Your most affectionate brother,
and humble servant,
Cha. Fleetwood.

Ther is one Mr. Elies, a member of Mr. Bridge's church, who desires to com for Ireland to preach the gospel. Mr. Bridges very much commends him, and so doe others: It is desired he may have 120 l. per annum, and 50 l. for advance. Your order therein I shall observe.

Doctor Clarges to H. Cromwell, lord deputy of Ireland.

In the possession of the right hon. the earl of Shelburn.

May it please your Excellency,
Perceiving the inclosed print somewhat short on the account of the late victory obtained in Flanders, I have made bold to send you the exactest relation I have yet seene, which was sent to me by one, that was a forward actor in that daye's work. Some letters since add, that the marshall de Hauthencourt was the day before killed by Pickereing, and that the prince of Ligne was either kil'd or taken. Your excellency may see by this the great goodnes of God to all your noble family, much manefested in this great successe to my lord ambassidor Lockartt, whoe I now reckon by the relation of his deare confort to have the honour to be in that number.

This day Sir Henry Slingsby and doctor Hewett were executed at Tower-hill. On thurdsday next the court meet againe, to proceed to the tryall of the others. There is a strong report from Germany, that the king of Hungary is chosen emperour. The truth will be cleer'd by the next. The Hollanders have above eighty saile of ships now in the Downes, which put the country about the coasts into a little jealousy; but I heare of none at Whitehall. Yet Dunkirk in our hands is much aprehended by them. I have for a few posts past acquainted your excelency with the occurrences of this place, as part of my duty to your excelency, from the intimation I had from Mr. Bury of your excelencies favour towards me; but because I heare not from any hande, how my poore services are received, I am in a little disorder of minde; but till I receive your excelencie's order to the contrary, these offices shall not be neglected by,

May it please your Excellency,
Your excellency's most humble servant,
Tho. Clarges.

London, this 8th of June, 1658.

Mr. R. Beake to H. Cromwell, deputy of Ireland.

In the possession of the right hon the earl of Shelburn.

May it please your Excellency,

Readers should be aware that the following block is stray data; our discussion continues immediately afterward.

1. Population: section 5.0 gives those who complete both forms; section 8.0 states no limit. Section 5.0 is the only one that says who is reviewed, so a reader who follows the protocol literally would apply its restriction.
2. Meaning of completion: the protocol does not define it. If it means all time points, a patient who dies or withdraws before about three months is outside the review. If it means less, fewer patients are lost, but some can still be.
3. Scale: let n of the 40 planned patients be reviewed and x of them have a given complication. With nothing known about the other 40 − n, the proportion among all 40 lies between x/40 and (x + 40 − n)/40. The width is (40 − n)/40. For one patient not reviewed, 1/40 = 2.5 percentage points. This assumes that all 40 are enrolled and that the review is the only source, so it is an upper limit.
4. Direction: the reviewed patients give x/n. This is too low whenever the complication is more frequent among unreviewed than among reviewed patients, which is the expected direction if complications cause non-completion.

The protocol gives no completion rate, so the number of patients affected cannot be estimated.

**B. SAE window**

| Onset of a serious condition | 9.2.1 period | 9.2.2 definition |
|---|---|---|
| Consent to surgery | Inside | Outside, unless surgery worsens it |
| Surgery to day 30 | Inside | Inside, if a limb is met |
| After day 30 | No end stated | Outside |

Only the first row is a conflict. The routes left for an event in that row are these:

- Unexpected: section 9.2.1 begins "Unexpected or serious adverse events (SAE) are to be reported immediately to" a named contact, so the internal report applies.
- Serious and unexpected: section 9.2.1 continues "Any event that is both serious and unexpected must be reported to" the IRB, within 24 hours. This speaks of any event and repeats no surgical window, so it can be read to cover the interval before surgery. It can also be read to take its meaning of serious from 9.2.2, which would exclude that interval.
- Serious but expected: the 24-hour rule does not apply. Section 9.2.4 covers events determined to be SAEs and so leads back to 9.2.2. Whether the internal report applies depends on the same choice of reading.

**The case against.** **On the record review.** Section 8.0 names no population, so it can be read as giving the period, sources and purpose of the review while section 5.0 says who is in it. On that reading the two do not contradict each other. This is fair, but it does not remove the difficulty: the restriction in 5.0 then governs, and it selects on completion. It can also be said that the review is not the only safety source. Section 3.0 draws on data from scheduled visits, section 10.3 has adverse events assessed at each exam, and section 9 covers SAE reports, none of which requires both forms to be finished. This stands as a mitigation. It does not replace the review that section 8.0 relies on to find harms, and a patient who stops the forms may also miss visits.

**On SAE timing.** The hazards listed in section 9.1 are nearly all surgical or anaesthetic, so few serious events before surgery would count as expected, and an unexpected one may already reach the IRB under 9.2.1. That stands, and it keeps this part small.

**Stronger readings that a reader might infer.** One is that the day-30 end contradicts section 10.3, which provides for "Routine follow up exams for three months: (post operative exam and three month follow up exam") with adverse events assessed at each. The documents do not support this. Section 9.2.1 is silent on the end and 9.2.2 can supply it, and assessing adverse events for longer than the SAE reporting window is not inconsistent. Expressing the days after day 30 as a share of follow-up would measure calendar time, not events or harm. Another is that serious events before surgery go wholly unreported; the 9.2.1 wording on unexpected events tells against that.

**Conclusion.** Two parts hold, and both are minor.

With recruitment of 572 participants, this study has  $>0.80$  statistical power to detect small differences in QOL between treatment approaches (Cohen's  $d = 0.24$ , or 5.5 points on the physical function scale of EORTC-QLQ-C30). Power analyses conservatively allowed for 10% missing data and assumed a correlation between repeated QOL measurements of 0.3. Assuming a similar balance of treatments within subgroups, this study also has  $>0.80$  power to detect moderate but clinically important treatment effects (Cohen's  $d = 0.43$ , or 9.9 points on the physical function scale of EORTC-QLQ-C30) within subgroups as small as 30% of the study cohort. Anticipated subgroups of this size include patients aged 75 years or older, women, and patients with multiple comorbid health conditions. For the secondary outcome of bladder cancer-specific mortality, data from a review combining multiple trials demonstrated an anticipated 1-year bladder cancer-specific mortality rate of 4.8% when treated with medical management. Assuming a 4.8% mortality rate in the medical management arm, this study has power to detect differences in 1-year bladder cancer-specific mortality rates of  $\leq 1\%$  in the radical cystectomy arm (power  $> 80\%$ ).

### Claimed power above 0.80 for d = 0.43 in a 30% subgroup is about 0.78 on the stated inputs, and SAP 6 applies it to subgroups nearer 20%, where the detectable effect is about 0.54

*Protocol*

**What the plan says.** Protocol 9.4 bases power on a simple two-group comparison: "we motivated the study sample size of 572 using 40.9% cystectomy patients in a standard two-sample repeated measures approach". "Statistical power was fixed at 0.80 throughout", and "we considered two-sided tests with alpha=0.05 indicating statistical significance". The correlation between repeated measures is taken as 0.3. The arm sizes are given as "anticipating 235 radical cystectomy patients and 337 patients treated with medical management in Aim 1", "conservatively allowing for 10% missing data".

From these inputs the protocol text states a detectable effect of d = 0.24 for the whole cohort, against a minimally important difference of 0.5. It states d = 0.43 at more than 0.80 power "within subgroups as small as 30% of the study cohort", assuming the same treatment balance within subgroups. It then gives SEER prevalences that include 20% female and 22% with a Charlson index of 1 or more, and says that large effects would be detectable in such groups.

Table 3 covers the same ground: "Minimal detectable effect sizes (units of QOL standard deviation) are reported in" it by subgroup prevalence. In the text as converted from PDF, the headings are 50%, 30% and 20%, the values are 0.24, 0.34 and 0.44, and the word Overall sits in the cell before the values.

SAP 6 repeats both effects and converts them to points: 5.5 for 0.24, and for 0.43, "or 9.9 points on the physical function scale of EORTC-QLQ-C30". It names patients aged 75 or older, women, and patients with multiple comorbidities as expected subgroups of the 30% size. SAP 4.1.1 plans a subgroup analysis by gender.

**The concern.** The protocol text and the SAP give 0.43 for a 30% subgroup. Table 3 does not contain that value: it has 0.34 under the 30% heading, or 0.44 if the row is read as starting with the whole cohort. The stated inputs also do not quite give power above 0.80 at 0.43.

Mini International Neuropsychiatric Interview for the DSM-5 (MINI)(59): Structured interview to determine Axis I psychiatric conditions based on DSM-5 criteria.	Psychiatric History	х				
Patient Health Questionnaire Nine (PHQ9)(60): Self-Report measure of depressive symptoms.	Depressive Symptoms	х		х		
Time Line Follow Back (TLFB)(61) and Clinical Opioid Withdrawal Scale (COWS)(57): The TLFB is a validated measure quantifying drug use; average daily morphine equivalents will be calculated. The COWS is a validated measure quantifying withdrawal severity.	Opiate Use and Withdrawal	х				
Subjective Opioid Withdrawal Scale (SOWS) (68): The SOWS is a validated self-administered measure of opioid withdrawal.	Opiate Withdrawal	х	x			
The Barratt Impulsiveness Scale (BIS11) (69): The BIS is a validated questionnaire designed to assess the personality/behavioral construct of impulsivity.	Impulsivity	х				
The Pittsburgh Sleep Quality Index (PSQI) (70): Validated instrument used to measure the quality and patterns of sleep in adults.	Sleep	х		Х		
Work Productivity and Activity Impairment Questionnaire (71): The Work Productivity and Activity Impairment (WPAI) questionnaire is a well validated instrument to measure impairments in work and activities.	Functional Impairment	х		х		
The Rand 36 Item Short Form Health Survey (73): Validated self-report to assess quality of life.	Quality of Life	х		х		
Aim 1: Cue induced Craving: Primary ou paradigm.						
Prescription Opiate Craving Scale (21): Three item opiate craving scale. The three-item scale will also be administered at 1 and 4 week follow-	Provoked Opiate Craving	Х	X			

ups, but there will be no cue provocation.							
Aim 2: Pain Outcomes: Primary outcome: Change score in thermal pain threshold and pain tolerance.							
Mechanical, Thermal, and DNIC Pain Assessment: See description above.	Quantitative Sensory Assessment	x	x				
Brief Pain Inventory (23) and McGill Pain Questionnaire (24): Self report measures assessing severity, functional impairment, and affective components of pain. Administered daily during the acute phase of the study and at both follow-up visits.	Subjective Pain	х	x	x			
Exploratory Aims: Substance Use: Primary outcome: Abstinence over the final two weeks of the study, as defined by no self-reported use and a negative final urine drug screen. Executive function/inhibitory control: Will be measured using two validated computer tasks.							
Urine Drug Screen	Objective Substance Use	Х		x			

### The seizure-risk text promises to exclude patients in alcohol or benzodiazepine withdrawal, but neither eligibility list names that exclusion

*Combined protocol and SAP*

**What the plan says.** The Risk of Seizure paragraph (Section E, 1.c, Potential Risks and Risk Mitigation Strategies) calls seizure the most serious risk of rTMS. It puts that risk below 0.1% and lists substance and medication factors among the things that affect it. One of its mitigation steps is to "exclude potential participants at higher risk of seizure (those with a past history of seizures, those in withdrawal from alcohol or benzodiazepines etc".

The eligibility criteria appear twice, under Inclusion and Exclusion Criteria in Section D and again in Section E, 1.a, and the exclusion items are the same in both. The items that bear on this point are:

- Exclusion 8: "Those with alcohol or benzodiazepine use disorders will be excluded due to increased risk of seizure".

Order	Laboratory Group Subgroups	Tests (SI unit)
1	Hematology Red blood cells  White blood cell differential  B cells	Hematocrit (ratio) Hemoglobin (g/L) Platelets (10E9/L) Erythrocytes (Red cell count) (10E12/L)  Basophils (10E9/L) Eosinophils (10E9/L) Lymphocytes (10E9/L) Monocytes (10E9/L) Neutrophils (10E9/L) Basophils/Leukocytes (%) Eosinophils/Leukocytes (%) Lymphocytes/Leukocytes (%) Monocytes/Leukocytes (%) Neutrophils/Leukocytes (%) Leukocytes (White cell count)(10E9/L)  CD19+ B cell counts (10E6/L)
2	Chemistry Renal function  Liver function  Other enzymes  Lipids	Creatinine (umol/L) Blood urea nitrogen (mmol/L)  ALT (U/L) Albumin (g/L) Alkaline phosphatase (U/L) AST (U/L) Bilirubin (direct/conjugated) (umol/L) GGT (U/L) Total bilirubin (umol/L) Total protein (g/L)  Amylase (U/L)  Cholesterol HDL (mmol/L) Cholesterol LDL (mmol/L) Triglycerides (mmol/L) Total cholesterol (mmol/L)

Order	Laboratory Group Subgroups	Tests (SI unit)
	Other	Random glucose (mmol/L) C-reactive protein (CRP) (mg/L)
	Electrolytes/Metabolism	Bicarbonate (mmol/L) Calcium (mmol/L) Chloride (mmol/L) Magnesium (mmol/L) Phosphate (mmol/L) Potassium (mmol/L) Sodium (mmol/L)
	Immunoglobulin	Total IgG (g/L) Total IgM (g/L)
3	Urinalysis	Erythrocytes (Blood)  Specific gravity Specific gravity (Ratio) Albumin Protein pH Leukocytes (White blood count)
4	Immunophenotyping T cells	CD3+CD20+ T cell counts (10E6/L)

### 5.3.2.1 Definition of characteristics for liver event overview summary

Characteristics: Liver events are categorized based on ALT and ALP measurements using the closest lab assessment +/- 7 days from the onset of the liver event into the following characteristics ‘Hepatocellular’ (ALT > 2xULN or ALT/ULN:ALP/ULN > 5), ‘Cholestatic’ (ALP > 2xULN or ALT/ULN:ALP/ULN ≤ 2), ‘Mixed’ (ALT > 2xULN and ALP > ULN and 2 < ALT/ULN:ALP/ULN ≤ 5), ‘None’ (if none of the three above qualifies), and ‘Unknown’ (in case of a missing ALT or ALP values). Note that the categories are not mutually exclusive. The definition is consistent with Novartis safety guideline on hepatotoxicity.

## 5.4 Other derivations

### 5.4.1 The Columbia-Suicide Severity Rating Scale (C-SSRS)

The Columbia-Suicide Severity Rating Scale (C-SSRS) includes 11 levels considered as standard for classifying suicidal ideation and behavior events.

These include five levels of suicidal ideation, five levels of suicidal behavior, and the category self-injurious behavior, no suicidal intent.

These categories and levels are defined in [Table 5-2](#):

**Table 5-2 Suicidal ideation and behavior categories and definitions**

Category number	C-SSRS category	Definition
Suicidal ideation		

The Spanish defeate fills all men heere with discourse. It's remarkeable for the probable consequences of it. If the electoral chamber did put, and yet offerr'd to put more, conditions on the Hungary king, and that whilst the French were but in preparation for a campagne, how much more will they demurr now, when the visible strenghth of Flan ders is gon? This army, that's thus broken, has made the Spanish brow to sweate to make it upp; yet doe not heare, that they exceeded 5000 foote, though almost double the number in horse. The relations we hitherto have obtayned are something imperfect; yet we have a certeynety in some thinges. It's supposed the designe was onely to reinforce the towne with men, and to returne; and untill they had an opportunity to doe this, they incamped there foote on the brow of a sandey hill 3 miles from the leagues, where they intrenched themselves. Our English had orders from Turenne to leave their trenches, and to march with their bagage and lugage to Mardike, where they were to leave them, and thence to marche the next morneinge to meet that French flying army, and in conjunction to attacke the enemy. The English foote were designed to make the first onsett; a taske difficult and deadly; for they were to mount 10 in breast: the white regiment under the command of general Lockhart, ledd on by lieutenant-colonel Barington, and the blew regiment commanded by colonnel Lilleston made the assaulte; and after the loss of many men master'd the enimyes grownd. Colonel Alsop's regiment, on the slanck of theirs, tugg'd hard with Charles Stuart's owne regiment, which they utterly foyled and made prisoners, besydes what they killed; all its officers but the white and blew regiments, haveinge to deale with two sturdy veterane regiments of Spanish; were gauled and sretted much; soe that with the siercenes of these, and an inroade, that was made upon them by the Spanish horse, they lost many men; yea, the white regiment had not an officer except one, that was not killed or wounded; yet in the issue they putt the enemy to flight, and untill then there was not a Frenchman that ingaged; but after (it may be the horse wanted passage before) the count d' Schamburge ledd on a body of French horse, which gave the fatall blow. There was taken 17 ensignes of foote; how many of horse, I knowe not; also 6 guns, which was their all. It was sayd the duke of Yorke was wounded, but his coach they tooke. Marshall d' Hocquincourte was slayne by Pickeringe, the day before the fight. This the French look on as a just recompence of his treachery, in betraying of Hosden. As yet we have not the names of prisoners, that were taken. In this action the English have gott the testimony of French, Switz, and the vanquished enemye, for theire valoure and gallantry. God has honnoured the nation by this poore handfull; and I hope they will be yett more victorious.